laying hens in a factory farm

What’s the Difference Between “Cage-Free” and “Free Range” Eggs?



The terms “cage-free” and “free range” are not interchangeable.

While the question “why has the price of eggs been increasing?” has received considerable attention in recent news (for more on this, check out our blog on the bird flu outbreaks behind the price spike), a perhaps more common question posed by shoppers is what the terms used on egg packaging actually mean.

You may be familiar with seeing the phrases “cage-free” and “free range” on egg cartons in your local grocer, and may have even asked yourself from time to time, “what is the difference?”

It’s an egg-cellent question (had to do it!). The sad truth is that both terms are incredibly misleading and can be used on eggs from factory farms. Read more about both labels below, as well as how opting out of eggs is the best way to be sure you’re protecting chickens.

What is cage-free? 

If you see the “cage-free” term on an egg carton, it means that the hens who laid those eggs were not confined to battery cages. The majority of laying hens in the US are raised in cage-based systems, sharing a small cage with as many as nine other hens with not enough space to turn around or stretch her wings. Birds who die are likely to remain in the cages for days or weeks, exposing surviving hens to pathogens and disease.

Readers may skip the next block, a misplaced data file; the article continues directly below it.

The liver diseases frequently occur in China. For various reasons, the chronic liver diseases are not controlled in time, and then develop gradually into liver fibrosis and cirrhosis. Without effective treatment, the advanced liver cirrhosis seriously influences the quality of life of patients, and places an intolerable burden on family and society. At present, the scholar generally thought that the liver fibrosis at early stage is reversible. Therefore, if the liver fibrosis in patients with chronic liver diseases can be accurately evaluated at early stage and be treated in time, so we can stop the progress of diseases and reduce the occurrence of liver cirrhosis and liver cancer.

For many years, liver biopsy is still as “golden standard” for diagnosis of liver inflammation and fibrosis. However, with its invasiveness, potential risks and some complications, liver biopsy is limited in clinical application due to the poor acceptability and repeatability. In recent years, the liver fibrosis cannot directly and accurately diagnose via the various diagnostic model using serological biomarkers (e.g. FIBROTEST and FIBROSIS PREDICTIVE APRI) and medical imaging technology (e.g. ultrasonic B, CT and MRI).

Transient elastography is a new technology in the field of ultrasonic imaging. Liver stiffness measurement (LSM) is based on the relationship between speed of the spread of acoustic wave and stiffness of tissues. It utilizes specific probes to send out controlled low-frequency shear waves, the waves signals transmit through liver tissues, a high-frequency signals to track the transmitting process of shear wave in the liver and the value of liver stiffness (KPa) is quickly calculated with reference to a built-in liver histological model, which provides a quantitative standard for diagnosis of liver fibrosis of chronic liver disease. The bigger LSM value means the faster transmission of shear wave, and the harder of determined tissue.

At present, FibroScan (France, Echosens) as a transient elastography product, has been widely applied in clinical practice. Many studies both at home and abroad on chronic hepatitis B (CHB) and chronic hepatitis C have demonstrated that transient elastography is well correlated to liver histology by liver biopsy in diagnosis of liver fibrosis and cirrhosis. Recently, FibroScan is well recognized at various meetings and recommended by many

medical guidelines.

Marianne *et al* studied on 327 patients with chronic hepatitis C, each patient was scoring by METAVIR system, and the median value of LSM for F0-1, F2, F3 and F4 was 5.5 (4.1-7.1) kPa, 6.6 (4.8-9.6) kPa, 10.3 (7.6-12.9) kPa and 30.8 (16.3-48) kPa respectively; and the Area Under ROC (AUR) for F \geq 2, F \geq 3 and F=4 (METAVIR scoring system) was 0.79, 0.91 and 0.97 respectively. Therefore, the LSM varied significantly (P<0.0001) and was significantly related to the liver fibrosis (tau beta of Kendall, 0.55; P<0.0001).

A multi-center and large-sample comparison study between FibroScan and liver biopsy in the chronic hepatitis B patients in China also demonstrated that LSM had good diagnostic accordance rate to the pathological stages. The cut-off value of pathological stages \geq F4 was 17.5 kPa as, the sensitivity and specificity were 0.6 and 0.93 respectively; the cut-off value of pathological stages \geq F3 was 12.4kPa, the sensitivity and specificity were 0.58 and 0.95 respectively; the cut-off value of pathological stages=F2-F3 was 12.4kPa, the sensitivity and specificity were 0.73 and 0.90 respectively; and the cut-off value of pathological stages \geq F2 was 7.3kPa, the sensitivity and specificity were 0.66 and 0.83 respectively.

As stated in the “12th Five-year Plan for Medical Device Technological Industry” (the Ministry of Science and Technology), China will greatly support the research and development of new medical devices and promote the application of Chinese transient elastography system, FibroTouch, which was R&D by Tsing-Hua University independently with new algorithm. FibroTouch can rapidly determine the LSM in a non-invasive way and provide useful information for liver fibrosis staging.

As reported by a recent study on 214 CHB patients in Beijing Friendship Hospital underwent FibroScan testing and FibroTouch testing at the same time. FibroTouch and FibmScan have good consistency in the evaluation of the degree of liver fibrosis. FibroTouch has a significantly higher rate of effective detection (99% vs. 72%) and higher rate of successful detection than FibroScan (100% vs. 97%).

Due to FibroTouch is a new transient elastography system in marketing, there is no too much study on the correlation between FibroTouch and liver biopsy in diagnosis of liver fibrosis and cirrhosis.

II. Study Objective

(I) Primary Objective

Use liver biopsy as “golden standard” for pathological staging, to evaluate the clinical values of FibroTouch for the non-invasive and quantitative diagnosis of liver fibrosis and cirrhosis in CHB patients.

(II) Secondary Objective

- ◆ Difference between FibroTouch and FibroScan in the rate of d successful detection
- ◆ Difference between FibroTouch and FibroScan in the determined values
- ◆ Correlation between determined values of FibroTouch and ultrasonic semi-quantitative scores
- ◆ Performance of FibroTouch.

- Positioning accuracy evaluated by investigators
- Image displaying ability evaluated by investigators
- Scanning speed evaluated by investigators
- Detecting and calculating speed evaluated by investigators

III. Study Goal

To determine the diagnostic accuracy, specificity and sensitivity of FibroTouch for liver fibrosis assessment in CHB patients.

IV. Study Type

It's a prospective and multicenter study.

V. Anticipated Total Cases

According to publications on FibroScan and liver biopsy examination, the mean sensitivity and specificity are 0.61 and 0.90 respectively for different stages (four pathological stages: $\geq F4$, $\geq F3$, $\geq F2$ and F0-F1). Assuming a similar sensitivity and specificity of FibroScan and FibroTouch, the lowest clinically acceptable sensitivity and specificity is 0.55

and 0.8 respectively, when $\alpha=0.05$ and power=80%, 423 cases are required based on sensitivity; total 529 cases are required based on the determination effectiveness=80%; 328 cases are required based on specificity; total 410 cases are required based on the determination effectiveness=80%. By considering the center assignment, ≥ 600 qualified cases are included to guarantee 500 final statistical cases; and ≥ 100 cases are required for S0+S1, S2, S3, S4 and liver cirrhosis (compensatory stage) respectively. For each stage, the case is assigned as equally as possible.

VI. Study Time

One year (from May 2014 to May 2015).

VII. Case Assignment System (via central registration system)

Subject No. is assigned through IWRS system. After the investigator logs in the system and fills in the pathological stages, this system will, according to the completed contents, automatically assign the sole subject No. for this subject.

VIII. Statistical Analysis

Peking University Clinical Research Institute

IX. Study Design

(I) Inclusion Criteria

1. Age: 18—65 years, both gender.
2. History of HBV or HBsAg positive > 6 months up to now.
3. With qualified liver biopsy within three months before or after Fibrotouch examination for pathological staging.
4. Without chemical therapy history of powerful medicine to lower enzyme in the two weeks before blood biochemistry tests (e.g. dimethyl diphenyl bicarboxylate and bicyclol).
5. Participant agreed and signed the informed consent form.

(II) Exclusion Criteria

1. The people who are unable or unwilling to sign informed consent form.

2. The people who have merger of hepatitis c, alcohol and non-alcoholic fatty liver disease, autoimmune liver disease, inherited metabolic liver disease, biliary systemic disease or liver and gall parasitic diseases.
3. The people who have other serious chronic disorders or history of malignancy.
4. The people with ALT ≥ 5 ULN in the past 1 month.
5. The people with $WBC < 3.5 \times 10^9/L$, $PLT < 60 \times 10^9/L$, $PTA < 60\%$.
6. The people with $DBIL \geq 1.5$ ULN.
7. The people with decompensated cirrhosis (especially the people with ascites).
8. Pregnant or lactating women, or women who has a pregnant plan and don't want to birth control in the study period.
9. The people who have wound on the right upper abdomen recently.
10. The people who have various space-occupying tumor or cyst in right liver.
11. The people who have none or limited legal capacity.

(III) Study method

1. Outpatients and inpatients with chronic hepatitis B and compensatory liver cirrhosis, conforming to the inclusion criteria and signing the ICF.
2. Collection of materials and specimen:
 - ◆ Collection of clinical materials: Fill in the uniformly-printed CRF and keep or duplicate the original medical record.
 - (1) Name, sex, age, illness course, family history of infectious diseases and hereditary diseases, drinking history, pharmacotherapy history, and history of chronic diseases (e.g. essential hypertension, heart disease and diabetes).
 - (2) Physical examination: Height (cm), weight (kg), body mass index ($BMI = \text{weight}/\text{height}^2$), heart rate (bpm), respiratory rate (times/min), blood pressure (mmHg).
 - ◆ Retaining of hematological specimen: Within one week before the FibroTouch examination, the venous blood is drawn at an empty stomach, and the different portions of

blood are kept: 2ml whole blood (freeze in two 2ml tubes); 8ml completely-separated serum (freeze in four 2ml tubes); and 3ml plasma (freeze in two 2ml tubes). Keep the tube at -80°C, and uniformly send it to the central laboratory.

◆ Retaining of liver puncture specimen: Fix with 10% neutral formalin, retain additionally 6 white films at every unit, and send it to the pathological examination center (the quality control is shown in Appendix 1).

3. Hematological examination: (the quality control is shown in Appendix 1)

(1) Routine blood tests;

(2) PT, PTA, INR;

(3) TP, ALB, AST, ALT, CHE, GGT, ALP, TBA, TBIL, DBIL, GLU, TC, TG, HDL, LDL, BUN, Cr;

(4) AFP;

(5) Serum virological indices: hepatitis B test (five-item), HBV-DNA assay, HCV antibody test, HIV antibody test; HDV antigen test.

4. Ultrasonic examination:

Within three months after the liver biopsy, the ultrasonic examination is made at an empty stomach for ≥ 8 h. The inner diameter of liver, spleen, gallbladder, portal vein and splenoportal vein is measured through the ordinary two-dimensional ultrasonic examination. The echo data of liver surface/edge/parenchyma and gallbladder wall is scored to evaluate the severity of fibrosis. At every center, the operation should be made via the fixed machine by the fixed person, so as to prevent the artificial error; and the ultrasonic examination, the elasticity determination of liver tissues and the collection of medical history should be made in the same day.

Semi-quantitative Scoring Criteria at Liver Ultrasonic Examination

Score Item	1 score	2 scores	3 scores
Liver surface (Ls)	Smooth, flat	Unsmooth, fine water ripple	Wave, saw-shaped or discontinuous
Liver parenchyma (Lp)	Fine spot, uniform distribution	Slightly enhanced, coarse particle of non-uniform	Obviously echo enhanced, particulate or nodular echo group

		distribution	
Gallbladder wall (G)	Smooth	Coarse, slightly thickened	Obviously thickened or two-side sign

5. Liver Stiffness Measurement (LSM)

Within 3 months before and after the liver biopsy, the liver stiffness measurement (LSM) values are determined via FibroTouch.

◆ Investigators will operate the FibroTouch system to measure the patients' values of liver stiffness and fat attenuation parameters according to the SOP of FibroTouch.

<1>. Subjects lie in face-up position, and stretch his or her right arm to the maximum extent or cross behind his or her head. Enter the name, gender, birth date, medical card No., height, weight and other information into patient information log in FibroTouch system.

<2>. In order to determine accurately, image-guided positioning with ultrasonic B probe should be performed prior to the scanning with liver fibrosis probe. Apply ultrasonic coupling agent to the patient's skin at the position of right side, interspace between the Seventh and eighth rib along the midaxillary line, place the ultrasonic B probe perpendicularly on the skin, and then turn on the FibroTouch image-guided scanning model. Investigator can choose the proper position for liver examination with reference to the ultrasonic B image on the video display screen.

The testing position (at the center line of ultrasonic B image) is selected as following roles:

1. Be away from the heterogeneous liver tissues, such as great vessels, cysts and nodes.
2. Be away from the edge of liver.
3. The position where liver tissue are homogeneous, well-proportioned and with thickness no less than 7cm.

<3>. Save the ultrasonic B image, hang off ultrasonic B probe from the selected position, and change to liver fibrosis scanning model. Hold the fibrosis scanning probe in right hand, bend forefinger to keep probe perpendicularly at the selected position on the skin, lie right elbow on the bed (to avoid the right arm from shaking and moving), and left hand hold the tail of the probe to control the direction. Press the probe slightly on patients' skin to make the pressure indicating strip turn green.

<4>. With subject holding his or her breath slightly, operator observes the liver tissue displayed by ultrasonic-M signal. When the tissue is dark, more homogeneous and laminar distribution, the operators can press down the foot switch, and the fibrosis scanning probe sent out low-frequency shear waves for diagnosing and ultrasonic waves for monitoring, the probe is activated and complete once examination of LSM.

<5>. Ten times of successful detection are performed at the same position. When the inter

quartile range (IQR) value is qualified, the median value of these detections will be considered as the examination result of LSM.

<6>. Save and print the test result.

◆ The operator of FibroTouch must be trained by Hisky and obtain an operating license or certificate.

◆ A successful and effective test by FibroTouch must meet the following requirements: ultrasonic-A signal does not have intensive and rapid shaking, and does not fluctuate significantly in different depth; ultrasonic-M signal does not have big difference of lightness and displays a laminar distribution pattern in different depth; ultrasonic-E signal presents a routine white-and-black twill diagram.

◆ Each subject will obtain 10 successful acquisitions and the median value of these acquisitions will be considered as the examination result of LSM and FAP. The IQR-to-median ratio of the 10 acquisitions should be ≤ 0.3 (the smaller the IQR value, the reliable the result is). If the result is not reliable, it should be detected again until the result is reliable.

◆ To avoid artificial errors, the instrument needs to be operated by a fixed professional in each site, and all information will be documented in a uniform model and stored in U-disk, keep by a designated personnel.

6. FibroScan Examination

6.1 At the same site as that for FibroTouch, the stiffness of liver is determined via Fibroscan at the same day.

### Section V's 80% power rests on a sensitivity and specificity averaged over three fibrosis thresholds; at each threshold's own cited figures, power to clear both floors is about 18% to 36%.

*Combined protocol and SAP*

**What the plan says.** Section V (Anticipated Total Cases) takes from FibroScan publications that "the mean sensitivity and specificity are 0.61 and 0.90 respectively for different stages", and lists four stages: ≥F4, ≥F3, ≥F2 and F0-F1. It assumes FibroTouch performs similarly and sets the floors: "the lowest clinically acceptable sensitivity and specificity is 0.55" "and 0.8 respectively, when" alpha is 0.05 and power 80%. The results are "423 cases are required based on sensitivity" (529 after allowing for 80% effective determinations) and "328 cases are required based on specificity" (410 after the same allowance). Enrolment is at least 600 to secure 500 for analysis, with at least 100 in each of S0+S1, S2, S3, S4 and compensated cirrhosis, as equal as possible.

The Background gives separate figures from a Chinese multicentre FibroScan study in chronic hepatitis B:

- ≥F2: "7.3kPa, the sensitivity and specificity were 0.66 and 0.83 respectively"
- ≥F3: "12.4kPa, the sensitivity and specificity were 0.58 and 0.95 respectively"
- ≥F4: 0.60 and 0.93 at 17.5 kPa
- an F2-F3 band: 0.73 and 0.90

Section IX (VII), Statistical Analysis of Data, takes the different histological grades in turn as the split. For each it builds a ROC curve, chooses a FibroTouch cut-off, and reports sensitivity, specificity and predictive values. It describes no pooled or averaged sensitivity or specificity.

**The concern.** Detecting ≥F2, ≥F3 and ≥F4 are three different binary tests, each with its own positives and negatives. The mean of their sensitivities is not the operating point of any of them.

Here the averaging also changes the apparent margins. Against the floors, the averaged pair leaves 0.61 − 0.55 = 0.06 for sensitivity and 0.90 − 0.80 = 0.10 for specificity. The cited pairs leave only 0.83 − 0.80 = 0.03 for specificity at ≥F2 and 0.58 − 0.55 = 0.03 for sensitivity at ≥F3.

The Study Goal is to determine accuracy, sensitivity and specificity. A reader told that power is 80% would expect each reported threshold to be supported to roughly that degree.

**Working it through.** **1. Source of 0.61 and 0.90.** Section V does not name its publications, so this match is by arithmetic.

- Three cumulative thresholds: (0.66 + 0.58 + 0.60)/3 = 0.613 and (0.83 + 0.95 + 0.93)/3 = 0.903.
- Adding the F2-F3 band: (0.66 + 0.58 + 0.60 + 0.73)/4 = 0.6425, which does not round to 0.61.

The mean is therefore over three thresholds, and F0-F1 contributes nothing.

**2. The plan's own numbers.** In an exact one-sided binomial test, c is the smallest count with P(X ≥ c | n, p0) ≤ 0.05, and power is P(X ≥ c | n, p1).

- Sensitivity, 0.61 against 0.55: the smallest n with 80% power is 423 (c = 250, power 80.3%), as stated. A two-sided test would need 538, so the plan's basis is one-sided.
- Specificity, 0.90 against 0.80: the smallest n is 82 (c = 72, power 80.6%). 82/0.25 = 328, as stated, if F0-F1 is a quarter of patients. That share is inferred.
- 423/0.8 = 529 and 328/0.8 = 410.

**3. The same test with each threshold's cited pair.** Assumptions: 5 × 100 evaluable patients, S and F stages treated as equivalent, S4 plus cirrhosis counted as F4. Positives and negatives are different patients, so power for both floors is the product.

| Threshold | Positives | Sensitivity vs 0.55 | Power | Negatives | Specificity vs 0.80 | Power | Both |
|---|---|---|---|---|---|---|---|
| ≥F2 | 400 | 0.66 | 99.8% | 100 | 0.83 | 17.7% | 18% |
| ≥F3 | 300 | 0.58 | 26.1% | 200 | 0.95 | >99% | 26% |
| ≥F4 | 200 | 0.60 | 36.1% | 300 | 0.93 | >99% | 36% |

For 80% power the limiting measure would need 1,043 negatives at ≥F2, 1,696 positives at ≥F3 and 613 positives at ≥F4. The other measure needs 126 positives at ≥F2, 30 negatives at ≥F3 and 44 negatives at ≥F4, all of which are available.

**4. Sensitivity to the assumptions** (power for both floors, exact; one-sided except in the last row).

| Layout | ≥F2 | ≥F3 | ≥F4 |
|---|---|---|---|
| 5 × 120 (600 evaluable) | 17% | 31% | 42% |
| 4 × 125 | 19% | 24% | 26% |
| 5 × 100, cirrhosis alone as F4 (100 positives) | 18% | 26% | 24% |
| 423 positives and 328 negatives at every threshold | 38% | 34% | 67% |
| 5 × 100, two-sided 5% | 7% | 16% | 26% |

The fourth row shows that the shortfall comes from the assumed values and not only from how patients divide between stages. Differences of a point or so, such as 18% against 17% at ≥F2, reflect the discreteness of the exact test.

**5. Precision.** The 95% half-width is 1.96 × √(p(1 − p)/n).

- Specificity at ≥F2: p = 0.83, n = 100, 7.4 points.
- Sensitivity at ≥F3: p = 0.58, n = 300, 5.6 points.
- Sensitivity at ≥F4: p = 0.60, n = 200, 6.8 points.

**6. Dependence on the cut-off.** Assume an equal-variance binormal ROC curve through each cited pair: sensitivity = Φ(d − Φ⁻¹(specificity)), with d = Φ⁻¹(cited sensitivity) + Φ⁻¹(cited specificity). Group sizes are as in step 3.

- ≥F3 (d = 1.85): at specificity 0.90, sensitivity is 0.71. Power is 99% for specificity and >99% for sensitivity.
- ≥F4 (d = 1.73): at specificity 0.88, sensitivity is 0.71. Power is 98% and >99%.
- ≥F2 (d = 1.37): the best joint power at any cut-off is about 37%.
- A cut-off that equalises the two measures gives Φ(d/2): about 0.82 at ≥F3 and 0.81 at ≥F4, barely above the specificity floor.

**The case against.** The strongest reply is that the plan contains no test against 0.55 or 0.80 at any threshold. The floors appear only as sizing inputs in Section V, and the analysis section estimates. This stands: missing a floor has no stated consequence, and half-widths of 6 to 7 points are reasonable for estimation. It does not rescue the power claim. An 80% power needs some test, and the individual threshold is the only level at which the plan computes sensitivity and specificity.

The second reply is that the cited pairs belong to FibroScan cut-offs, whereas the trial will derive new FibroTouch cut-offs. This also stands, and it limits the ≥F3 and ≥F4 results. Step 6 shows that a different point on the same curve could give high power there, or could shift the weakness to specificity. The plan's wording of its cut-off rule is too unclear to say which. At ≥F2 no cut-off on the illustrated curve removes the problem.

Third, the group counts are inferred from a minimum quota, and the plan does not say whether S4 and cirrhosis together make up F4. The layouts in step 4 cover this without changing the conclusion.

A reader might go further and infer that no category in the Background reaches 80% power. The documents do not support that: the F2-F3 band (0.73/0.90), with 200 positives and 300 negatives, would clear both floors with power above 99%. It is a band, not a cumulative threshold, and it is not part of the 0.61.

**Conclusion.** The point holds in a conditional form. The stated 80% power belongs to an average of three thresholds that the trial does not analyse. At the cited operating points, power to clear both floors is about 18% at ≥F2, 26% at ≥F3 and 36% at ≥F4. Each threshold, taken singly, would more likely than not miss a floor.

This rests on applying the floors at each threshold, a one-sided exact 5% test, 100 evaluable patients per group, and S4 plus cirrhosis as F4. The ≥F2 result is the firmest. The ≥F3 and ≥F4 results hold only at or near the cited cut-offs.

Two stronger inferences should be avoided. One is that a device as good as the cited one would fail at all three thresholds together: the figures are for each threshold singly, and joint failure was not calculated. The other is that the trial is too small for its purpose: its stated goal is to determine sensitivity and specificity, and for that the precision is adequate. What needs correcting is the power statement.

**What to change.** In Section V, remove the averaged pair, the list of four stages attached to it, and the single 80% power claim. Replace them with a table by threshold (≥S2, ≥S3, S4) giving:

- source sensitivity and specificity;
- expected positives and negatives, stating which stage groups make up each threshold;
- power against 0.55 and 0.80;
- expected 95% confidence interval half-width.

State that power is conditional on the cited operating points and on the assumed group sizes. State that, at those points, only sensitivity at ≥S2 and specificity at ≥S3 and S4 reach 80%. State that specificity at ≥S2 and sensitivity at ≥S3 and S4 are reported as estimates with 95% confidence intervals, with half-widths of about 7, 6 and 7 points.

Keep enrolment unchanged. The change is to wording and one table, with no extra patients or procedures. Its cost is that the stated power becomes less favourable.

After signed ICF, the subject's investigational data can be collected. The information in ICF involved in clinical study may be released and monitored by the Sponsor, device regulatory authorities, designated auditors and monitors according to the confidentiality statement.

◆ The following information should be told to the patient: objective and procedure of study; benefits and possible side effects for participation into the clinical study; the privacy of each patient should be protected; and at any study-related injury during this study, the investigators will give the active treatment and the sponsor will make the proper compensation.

Pressure from consumers and advocates has led to a shift towards cage-free systems that house birds in open barns. In 2022, it was estimated that 34% of laying hens in the US lived in cage-free systems, a significant increase from just 10% in 2016.

It is important to be clear that, while eliminating cruel battery cages is necessary to protect laying hens from a significant source of suffering, large cage-free egg facilities are still factory farms that exploit and harm animals. Hens in cage-free barns may still be in overcrowded conditions with not enough space to move freely or stretch their wings.

laying hens in a factory farm

What is free range?

Free range “is one of the potentially most misleading labels” due to how different the actual conditions may be from how consumers interpret the claim. An egg company can use the term “free range” if producers provide some access to the outdoors for the hens. Sadly, beyond that vague stipulation, there are no specific requirements for the conditions of that outdoor area, the size, or even how often or for how long that access must actually be provided. Free range claims are also not verified through on-farm inspection!

The laying hens providing those “free range” eggs are likely still suffering in factory farming conditions, never seeing sunlight or foraging in pastures. The surface of the outdoor area may be concrete or other hard material, the amount of space may only be enough for a small number of birds in the flock, and the door to the outdoor area could be hard for the birds to find or even closed for a majority of their lives. As with cage-free, the hens may be overcrowded in the barns with not enough space to move freely or stretch their wings. This is a far cry from what the term “free range” communicates to shoppers.

Cage-free and free range do more harm than good. The best way to ensure you’re not supporting factory farms is to use only animal-free egg products or ingredients that provide the same taste or function. Several products are available, such as JUST Egg or Zero Egg, that can easily be used in your bakes, scrambles, or other egg-based dishes.

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